James LaBrie of Dream Theater
Interview by Andrew Daly
Since 1991, James LaBrie has fronted Dream Theater to international, market-breaking success. So much success, in fact, that it’s hard to believe that for a moment, there was a version of Dream Theater that not only didn’t feature LaBrie but even manifested an album in 1989’s When Dream and Day Unite.
Of course, none of that matters to the band’s diehard fanbase. Moreover, the previously mentioned international success came hard and fast once LaBrie was in the fold by way of 1992’s Images and Words. And in short order, a deluge of heavy metal meets prog-rock ecstasy, followed by way of earthshattering and decade-defining records Awake (1994) and Falling into Infinity (1997).
In the years since Dream Theater has kept at it. Some eleven albums later—the last being 2021’s A View from the Top of the World, which earned the band a Grammy—Dream Theater is still hammering away, perpetually redefining all we know about heavy metal music’s potential expanse.
And while it would be easy to say that all of this happened by accident, the truth of the matter of that the members of Dream Theater—John Petrucci (guitars), Mike Mangini (drums), Jordan Rudess (keys), John Myung (bass), and LaBrie (vox)—are far too talented and exacting to leave their music hanging in the proverbial balance.
More ambitious than ever and still featuring LaBrie out front, with their Grammy Award for “The Alien” tucked in their pocket, the future of Dream Theater is somehow brighter than ever, which is really saying something after over 30 years in the game.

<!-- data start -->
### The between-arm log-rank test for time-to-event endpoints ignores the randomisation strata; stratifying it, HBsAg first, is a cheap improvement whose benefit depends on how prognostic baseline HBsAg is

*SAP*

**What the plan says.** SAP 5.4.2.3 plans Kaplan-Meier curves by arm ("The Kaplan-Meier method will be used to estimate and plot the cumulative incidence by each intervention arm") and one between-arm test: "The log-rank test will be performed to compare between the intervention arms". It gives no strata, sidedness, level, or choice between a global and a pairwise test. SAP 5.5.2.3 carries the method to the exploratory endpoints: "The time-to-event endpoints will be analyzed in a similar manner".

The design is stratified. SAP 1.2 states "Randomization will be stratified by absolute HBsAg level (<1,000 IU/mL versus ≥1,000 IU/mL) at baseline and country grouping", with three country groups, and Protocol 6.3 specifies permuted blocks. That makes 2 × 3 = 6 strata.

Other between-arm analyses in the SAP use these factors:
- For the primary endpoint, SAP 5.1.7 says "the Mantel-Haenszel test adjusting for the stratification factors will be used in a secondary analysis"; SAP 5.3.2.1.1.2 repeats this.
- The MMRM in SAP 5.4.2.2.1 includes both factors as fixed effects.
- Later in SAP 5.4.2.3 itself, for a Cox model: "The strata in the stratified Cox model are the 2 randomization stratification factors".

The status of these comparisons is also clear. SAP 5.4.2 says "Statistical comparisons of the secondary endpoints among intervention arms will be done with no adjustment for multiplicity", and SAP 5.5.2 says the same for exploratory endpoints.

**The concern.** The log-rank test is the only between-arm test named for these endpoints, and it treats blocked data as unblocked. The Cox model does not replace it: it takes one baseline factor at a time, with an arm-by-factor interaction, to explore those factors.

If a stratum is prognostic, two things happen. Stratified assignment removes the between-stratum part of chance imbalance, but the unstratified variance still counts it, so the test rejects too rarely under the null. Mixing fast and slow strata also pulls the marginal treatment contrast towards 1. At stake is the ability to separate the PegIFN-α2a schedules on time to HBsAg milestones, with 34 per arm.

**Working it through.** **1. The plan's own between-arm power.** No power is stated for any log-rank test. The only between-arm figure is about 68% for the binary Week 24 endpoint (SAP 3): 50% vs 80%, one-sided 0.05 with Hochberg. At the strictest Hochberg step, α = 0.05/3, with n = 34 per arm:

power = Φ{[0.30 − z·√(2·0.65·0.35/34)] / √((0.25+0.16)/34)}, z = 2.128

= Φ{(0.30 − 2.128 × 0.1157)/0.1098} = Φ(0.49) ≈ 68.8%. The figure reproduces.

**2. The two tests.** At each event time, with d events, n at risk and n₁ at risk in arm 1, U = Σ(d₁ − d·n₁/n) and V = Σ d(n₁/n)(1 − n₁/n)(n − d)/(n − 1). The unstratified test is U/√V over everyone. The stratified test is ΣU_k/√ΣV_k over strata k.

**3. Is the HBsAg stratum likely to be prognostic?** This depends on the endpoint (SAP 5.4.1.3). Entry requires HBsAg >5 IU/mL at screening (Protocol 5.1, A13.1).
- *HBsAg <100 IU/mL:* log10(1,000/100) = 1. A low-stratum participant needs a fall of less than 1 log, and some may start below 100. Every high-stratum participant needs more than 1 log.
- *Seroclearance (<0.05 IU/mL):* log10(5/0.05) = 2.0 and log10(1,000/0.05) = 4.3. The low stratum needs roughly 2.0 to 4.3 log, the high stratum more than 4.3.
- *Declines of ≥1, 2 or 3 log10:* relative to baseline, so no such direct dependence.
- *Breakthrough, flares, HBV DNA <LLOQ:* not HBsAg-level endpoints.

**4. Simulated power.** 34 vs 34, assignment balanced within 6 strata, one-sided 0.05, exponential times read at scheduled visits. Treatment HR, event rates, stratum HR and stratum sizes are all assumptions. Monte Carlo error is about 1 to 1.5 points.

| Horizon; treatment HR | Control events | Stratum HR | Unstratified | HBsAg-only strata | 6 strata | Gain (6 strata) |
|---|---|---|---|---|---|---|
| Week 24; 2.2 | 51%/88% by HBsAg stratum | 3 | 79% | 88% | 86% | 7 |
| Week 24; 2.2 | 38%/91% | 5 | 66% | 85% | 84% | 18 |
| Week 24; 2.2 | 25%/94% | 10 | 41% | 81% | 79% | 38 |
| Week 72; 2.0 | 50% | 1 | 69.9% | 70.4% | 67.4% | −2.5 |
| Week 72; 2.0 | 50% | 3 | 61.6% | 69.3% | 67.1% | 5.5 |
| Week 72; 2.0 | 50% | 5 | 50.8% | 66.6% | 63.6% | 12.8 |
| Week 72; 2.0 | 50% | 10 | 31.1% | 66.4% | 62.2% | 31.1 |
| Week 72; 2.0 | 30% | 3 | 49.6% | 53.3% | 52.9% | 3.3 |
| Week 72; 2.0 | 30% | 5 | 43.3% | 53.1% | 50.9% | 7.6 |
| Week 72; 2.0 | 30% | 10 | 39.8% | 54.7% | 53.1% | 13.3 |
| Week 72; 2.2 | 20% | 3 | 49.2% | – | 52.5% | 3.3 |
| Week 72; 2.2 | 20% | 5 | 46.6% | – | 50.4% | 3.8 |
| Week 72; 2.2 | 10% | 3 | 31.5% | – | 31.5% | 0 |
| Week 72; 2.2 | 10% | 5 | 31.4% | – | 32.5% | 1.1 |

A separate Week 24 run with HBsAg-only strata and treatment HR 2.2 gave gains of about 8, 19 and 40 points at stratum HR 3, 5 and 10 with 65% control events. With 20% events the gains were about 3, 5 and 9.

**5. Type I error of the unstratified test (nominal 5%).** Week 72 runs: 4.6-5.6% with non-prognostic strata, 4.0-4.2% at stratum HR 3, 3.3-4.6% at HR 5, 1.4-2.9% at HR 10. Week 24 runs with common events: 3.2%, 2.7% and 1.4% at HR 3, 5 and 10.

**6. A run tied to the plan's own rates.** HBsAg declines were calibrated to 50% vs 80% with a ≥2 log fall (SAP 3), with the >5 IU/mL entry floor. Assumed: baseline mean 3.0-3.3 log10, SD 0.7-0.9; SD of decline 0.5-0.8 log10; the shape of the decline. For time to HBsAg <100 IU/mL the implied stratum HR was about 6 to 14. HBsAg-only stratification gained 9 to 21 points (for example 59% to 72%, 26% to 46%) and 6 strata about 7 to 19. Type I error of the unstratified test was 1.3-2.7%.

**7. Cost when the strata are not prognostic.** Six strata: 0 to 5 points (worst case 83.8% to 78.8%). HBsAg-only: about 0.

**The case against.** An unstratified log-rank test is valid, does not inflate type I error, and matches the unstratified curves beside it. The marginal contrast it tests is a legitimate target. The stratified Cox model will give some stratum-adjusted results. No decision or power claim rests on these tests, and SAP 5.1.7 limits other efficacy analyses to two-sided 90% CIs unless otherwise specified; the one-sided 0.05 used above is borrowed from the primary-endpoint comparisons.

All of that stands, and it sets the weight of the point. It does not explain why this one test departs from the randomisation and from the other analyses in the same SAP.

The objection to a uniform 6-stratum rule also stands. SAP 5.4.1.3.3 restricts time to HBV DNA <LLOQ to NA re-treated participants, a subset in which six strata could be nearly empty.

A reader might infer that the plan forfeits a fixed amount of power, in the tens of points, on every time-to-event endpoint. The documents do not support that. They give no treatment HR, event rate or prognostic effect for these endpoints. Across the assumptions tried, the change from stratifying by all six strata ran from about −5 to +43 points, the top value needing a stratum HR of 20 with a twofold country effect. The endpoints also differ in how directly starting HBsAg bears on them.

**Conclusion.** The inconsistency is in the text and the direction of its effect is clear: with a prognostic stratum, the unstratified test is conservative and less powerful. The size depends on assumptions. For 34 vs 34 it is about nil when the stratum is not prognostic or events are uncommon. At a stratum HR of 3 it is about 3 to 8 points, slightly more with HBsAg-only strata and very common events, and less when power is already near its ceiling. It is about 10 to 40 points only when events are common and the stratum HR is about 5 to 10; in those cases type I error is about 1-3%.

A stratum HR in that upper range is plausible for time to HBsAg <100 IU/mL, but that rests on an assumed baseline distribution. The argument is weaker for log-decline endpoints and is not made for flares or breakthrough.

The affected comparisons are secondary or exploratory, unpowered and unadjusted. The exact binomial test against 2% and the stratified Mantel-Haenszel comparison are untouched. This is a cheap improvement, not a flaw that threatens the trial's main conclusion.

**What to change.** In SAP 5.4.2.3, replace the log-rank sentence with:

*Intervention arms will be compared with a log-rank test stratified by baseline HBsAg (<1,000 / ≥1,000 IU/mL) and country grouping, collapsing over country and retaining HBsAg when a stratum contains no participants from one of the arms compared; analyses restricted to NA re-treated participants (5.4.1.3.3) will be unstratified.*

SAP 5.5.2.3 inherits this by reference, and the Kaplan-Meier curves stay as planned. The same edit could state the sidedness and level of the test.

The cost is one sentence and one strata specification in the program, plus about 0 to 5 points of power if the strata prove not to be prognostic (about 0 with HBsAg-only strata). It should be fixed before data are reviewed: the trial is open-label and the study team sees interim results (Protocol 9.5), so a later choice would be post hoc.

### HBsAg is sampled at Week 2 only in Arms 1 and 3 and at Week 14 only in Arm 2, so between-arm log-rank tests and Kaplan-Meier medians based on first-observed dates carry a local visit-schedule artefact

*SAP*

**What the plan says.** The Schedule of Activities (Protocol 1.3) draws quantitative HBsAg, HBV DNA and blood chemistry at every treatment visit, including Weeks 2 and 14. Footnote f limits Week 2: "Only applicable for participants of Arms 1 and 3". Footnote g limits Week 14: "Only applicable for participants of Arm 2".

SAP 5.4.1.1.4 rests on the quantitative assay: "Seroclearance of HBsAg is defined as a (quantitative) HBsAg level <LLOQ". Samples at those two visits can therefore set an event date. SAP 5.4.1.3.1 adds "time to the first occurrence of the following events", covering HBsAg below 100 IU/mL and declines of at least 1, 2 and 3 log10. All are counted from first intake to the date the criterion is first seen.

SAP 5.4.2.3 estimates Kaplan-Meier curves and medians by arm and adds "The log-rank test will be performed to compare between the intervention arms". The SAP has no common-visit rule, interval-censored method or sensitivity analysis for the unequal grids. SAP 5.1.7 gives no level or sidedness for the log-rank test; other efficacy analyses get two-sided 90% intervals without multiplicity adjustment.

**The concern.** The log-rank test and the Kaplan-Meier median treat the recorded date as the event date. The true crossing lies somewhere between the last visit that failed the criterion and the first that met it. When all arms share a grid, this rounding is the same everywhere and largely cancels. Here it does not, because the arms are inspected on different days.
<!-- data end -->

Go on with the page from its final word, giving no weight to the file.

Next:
“We’ve made some big albums,” LaBrie proudly says. “And maybe we won’t make any that are as big as those again because those classic records have already stood the test of time. But I think any artist would probably like to think that the best is still yet to come, right?”
He continues, “Every time we go in to do another album, we still push ourselves to the maximum. We still want to keep growing. We’re still evolving as a unit. So, maybe we haven’t made our best album yet. I’d like to think that it’s out there still on the fringes of the horizon.”
In support of the Dream Sonic Tour, James LaBrie dialed in with Classic Rock History to talk touring, his favorite songs to sing live, Dream Theater’s definitive record, the prospect of new music, and more.
Tell me about the Dream Sonic Tour.
James LaBrie: It’s a little different than your traditional tour that’s backing up an album. We’re out with Devin Townsend and Animals As Leaders, so the setlist is a bit different. Basically, we’ve tried to create a package where it would be intriguing to a variety of music lovers, and I think we’ve done that with Devin and Animals As Leaders.
They’re both amazing bands featuring amazing musicians. But as far as Dream Theater is concerned, we’re working to make it an exciting and fun-filled event for the fans. We know that this lineup will attract an eclectic group of music lovers, and if it goes over well, it’s something that we might look to repeat on a yearly basis, but with a different lineup.
What does a tour like this say about the health of the metal community in 2023?
LaBrie: It’s interesting because we can now listen to anything we want in pretty much any way we want. It can be through streaming, radio, physical media, or whatever; people have a lot of different ways to satisfy their musical hunger. But the thing about the metal community, and Dream Theater specifically, is that we’ve always stayed true to ourselves. We value integrity and creating music that we feel best represents us at that moment in time.